By the time this short dialogue had been uttered, the rest of the party had come up, and Varney was, so far as regarded numbers, a prisoner.
“Well, gentlemen,” he said, with that strange contortion of countenance which, now they all understood, arose from the fact of his having been hanged, and restored to life again. “Well, gentlemen, now that you have beleaguered me in such a way, may I ask you what it is about?”
“If you will step aside with me, Sir Francis Varney, for a moment,” said Dr. Chillingworth, “I will make to you a communication which will enable you to know what it is all about.”
“Oh, with pleasure,” said the vampyre. “I am not ill at present; but still, sir, I have no objection to hear what you have to say.”
He stepped a few paces on one side with the doctor, while the others waited, not without some amount of impatience for the result of the communication. All that they could hear was, that Varney said, suddenly—
“You are quite mistaken.”
And then the doctor appeared to be insisting upon something, which the vampyre listened to patiently; and, at the end, burst out with,—
“Why, doctor, you must be dreaming.”
At this, Dr. Chillingworth at once left him, and advancing to his friends, he said,—
“Sir Francis Varney denies in toto all that I have related to you concerning him; therefore, I can say no more than that I earnestly recommend you, before you let him go, to see that he takes nothing of value with him.”
“Why, what can you mean?” said Varney.
“Search him,” said the doctor; “I will tell you why, very shortly.”
“Indeed—indeed!” said Sir Francis Varney. “Now, gentlemen, I will give you a chance of behaving justly and quietly, so saving yourself the danger of acting otherwise. I have made repeated offers to take this house, either as a tenant or as a purchaser, all of which offers have been declined, upon, I dare say, a common enough principle, namely, one which induces people to enhance the value of anything they have for disposal, if it be unique, by making it difficult to come at. Seeing that you had deserted the place, I could make no doubt but that it was to be had, so I came here to make a thorough examination of its interior, to see if it would suit me. I find that it will not; therefore, I have only to apologise for the intrusion, and to wish you a remarkably good evening.”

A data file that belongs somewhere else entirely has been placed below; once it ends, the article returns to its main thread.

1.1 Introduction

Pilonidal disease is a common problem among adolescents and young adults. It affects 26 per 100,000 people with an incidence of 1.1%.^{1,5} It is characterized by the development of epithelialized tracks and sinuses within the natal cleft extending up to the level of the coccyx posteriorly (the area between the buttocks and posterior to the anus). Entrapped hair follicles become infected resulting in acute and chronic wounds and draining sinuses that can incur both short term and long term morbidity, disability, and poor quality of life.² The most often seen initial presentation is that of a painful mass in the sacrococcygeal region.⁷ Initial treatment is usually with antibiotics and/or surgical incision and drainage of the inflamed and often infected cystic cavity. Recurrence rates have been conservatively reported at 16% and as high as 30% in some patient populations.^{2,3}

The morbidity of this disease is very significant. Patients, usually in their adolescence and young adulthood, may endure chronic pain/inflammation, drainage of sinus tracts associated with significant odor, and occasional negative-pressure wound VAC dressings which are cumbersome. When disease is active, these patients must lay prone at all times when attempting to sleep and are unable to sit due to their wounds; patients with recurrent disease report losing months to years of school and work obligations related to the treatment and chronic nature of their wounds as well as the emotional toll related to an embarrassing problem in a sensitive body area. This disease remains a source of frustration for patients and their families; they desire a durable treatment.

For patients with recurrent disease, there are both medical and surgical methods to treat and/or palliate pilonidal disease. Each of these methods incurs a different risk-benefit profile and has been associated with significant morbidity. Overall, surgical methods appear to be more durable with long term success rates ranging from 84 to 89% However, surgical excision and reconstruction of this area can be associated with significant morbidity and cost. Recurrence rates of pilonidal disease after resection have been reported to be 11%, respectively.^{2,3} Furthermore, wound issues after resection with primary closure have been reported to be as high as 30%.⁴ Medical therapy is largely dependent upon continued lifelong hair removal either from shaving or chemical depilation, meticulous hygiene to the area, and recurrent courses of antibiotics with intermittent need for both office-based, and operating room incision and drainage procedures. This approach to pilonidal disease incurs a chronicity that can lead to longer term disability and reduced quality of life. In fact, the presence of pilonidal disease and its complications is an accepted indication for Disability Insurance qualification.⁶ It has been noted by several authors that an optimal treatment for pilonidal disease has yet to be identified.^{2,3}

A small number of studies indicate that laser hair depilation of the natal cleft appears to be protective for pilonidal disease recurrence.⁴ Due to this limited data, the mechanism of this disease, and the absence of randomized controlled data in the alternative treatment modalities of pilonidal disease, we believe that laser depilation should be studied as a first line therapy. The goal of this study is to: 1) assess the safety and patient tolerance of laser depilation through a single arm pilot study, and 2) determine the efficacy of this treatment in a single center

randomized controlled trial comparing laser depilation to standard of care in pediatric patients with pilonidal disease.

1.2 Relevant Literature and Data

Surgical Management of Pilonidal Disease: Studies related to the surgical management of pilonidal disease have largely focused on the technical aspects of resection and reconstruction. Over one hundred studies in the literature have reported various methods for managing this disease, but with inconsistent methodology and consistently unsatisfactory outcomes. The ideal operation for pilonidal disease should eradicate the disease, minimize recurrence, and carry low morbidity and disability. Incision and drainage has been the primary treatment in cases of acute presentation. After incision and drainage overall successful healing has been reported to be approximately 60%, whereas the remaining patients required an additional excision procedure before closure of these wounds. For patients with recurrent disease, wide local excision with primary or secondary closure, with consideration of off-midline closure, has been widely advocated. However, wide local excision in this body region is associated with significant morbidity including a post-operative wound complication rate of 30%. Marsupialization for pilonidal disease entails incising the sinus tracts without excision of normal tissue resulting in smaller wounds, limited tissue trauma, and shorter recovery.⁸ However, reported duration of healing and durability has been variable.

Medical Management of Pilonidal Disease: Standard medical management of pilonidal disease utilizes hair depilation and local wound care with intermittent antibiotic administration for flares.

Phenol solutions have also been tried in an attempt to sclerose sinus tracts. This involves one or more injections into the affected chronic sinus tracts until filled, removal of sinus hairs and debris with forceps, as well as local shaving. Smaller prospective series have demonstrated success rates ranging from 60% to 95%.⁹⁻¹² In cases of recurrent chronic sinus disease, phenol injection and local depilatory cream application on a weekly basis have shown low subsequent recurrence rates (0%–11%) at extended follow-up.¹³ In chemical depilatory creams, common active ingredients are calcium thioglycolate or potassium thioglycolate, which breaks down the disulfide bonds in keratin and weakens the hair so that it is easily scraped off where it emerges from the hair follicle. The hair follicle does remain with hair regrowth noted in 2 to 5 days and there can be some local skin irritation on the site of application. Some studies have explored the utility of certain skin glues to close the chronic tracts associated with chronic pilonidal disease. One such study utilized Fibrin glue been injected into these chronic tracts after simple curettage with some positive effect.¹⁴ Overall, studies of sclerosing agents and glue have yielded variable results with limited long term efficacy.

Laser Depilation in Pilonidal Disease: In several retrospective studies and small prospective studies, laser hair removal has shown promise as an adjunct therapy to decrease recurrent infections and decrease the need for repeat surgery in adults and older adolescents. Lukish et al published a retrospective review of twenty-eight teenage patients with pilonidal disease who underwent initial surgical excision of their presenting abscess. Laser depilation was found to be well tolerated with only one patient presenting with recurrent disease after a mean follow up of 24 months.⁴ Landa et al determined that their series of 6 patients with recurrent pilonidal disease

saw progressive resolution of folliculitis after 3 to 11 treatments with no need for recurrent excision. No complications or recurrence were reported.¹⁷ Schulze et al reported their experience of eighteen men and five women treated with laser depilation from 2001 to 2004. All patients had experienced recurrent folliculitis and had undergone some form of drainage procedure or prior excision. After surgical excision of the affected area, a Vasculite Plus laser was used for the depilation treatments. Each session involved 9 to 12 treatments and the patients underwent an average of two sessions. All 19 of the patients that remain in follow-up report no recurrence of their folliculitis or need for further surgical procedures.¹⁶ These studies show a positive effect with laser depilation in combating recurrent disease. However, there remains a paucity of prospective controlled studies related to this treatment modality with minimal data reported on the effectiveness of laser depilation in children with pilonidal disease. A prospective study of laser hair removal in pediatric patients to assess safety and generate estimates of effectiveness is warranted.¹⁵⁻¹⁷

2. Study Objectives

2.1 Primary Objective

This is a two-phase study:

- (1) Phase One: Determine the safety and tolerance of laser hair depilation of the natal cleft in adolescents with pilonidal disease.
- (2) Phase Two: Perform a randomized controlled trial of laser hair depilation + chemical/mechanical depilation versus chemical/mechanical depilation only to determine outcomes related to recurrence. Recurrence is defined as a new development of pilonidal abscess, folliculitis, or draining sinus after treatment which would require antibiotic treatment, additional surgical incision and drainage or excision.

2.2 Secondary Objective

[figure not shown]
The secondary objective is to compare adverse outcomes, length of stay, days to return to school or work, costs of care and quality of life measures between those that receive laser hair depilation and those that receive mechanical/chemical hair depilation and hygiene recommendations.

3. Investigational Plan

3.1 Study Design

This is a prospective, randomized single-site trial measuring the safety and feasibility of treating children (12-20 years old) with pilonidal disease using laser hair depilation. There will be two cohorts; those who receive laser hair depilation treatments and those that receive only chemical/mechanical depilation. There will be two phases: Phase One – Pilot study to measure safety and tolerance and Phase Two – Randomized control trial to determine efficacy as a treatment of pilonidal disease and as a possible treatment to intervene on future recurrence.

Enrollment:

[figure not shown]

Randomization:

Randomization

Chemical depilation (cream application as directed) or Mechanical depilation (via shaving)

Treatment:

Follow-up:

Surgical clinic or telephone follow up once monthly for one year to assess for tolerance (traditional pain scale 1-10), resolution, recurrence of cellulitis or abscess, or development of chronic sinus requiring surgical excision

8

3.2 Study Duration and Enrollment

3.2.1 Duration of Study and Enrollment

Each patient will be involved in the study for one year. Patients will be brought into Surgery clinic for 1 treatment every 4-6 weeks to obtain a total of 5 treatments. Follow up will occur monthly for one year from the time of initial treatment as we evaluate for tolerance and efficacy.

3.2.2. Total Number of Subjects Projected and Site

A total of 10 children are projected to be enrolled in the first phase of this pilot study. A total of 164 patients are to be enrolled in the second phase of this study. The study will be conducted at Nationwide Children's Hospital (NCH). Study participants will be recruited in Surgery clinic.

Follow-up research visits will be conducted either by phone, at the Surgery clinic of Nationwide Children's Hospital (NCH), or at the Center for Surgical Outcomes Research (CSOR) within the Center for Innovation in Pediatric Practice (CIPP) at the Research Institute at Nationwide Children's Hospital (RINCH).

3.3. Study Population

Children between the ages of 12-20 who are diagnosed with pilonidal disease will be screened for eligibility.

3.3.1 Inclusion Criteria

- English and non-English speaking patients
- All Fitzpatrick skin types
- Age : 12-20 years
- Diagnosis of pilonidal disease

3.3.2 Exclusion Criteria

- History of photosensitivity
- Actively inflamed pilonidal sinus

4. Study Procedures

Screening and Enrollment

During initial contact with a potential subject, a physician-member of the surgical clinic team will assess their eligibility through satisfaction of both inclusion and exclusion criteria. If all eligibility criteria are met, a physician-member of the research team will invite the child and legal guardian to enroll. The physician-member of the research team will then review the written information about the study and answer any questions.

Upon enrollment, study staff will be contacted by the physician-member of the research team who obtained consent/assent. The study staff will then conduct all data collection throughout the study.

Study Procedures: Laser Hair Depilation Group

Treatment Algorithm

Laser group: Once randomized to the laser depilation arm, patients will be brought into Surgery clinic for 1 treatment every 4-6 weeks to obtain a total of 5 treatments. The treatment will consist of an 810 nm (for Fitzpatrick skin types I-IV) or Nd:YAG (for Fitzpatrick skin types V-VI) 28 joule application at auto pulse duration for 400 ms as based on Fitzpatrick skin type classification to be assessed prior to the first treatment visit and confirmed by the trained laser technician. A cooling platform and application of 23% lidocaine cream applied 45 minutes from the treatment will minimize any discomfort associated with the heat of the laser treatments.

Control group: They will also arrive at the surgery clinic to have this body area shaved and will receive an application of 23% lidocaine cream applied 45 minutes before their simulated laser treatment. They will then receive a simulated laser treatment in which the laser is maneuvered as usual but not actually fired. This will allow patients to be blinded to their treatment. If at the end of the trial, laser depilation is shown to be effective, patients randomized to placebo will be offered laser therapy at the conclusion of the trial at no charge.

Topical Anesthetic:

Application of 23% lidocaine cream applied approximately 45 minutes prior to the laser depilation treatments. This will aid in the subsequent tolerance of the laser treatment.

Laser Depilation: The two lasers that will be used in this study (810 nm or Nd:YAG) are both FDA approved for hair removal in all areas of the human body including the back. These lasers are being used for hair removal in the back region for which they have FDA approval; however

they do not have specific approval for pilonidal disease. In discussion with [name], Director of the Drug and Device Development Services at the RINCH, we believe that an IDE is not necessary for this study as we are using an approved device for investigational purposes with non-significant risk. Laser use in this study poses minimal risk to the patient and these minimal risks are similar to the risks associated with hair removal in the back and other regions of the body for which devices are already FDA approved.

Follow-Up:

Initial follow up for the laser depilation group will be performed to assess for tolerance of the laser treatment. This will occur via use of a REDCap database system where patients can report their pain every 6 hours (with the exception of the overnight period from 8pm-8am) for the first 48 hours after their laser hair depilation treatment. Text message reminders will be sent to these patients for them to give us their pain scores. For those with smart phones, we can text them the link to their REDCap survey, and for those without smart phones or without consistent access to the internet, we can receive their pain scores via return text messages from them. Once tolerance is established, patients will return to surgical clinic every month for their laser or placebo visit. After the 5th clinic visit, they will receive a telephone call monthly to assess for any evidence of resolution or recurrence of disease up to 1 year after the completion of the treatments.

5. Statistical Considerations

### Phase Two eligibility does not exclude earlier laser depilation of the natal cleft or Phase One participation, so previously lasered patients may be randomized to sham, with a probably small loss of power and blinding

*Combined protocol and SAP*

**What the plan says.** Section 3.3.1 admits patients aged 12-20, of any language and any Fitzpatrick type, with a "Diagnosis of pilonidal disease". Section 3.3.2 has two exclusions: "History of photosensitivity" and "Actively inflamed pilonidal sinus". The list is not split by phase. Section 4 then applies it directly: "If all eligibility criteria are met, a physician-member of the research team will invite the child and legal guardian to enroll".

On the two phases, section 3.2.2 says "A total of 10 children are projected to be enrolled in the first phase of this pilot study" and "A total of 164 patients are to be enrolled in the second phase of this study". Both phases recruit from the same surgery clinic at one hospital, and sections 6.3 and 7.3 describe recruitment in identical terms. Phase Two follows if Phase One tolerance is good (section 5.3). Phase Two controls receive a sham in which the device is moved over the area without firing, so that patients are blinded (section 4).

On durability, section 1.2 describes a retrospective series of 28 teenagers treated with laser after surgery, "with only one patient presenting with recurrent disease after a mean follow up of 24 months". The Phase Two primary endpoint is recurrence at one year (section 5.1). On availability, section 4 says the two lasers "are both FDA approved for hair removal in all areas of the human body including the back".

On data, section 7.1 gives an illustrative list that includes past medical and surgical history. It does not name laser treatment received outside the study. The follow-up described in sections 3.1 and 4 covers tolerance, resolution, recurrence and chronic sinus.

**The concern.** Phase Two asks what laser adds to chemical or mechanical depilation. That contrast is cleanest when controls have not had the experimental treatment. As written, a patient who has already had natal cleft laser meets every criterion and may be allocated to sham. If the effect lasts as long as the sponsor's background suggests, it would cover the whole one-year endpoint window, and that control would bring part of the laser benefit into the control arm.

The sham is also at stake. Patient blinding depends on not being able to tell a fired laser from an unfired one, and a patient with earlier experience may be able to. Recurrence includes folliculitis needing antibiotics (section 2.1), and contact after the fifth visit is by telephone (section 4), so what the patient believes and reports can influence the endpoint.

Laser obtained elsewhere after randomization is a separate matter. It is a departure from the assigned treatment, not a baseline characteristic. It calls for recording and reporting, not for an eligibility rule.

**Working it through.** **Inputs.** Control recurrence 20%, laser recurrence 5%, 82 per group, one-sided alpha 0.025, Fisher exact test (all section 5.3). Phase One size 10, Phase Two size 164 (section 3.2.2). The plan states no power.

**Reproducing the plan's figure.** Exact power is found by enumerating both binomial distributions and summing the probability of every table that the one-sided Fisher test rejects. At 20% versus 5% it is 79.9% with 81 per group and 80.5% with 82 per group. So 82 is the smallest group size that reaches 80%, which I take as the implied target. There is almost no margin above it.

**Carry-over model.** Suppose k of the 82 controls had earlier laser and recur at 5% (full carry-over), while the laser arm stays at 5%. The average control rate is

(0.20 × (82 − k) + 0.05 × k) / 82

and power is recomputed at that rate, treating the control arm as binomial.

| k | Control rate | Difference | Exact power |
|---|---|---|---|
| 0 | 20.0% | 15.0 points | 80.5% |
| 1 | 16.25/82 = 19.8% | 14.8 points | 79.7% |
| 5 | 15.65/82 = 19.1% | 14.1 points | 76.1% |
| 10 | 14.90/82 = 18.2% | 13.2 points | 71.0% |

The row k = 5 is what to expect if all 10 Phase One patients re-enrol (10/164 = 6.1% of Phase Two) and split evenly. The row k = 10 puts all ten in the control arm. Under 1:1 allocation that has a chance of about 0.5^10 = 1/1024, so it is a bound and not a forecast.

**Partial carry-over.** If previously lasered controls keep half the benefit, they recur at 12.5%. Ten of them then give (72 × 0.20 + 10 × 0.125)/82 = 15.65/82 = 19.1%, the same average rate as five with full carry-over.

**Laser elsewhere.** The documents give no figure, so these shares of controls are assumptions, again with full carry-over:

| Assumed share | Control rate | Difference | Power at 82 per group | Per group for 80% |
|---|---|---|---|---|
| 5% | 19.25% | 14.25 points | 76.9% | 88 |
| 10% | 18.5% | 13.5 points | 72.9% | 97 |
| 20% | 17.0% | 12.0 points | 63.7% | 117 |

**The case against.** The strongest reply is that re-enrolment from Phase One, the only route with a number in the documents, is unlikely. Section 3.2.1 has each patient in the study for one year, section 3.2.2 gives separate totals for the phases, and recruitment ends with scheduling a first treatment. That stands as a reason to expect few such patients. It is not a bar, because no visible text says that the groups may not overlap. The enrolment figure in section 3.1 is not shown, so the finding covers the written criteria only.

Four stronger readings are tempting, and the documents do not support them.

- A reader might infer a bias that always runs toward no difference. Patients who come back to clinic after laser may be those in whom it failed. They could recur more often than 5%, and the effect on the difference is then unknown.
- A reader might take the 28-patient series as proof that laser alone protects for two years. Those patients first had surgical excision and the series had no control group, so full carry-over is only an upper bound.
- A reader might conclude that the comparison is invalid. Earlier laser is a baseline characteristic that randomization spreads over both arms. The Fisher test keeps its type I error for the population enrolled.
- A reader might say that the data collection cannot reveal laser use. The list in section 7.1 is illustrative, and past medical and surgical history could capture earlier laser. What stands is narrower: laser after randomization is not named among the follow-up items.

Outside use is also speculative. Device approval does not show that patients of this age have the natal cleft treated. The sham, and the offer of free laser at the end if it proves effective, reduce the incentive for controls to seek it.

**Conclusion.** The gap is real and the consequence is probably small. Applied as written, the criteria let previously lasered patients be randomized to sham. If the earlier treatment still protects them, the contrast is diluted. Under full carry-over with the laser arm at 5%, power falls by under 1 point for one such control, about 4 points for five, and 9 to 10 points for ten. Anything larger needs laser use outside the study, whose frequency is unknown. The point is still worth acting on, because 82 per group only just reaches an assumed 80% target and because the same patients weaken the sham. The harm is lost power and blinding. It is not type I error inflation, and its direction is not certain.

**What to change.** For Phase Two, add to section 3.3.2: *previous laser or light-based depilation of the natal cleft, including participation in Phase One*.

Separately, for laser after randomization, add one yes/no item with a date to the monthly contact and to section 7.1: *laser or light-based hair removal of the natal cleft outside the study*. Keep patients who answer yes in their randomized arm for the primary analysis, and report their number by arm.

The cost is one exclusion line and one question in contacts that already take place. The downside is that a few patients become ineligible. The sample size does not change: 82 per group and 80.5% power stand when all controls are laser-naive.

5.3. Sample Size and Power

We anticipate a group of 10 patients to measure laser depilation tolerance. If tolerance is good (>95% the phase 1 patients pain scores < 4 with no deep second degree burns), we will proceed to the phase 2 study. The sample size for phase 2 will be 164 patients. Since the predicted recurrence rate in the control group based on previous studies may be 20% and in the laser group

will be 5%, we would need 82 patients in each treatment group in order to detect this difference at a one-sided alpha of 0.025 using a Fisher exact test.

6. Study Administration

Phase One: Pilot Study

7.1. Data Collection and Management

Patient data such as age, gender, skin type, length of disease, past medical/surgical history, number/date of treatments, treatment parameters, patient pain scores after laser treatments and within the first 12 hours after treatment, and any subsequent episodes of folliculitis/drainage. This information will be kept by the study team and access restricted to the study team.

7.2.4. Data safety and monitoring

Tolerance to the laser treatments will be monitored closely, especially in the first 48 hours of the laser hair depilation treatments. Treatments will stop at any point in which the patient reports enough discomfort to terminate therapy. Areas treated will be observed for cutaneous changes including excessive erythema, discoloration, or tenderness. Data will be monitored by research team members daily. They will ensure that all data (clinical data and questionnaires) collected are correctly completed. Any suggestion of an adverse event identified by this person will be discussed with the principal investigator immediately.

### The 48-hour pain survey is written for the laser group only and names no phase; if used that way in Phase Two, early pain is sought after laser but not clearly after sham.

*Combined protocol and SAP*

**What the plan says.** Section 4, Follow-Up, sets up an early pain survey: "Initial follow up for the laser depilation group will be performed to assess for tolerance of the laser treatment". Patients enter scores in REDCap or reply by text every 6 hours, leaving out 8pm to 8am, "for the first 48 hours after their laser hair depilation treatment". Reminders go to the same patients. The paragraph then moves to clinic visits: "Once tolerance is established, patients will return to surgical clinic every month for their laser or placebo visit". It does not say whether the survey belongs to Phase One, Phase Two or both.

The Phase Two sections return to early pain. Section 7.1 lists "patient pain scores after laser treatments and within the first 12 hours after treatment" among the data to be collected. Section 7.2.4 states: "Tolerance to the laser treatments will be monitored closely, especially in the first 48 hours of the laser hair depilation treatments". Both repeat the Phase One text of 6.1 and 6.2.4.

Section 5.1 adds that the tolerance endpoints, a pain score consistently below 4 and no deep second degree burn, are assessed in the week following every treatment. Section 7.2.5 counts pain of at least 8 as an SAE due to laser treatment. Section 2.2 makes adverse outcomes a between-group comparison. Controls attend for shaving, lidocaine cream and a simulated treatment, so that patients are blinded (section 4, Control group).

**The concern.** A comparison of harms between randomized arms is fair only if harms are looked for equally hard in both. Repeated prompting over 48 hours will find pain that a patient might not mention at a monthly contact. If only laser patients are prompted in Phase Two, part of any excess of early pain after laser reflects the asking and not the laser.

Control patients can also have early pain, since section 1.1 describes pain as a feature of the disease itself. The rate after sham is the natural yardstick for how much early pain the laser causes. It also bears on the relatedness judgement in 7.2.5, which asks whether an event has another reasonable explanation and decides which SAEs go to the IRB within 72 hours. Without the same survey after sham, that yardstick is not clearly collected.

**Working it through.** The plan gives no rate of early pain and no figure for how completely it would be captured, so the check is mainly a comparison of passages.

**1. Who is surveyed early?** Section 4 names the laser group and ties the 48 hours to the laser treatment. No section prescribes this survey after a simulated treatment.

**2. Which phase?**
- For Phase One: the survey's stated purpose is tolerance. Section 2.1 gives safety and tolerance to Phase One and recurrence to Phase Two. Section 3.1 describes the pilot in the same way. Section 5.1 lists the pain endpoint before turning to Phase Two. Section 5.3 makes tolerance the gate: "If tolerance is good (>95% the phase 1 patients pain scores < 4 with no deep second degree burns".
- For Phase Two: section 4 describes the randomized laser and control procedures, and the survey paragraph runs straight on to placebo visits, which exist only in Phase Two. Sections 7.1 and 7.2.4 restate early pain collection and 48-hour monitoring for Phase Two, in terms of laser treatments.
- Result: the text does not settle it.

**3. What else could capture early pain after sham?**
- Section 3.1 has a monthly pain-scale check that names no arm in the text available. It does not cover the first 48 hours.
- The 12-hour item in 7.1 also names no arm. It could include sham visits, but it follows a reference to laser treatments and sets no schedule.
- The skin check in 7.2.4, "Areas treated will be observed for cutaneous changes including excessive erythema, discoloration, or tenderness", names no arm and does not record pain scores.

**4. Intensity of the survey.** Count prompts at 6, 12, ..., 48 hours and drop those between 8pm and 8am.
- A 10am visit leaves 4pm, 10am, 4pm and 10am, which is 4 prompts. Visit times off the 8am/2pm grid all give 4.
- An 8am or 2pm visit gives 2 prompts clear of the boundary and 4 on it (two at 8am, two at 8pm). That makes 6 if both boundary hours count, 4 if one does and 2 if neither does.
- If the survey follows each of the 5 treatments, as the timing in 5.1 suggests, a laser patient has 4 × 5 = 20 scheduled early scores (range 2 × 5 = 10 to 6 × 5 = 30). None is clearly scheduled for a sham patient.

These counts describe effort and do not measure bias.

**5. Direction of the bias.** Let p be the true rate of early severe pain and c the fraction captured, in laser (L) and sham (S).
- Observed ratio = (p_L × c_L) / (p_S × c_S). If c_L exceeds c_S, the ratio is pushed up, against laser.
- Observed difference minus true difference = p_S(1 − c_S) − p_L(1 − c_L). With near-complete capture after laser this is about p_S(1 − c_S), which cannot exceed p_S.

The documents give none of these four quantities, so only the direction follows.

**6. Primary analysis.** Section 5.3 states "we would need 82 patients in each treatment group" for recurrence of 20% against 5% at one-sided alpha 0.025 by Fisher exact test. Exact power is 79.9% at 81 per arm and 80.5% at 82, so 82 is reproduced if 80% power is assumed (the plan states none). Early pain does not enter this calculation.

“That won’t do,” said the doctor.
“What won’t do, sir?”
“This excuse will not do, Sir Francis Varney. You are, although you deny it, the man who was hanged in London some years ago for a highway robbery.”
Varney laughed, and held up his hands, exclaiming,—
“Alas! alas! our good friend, the doctor, has studied too hard; his wits, probably, at the best of times, none of the clearest, have become hopelessly entangled.”
“Do you deny,” said Henry, “then, that you are that man?”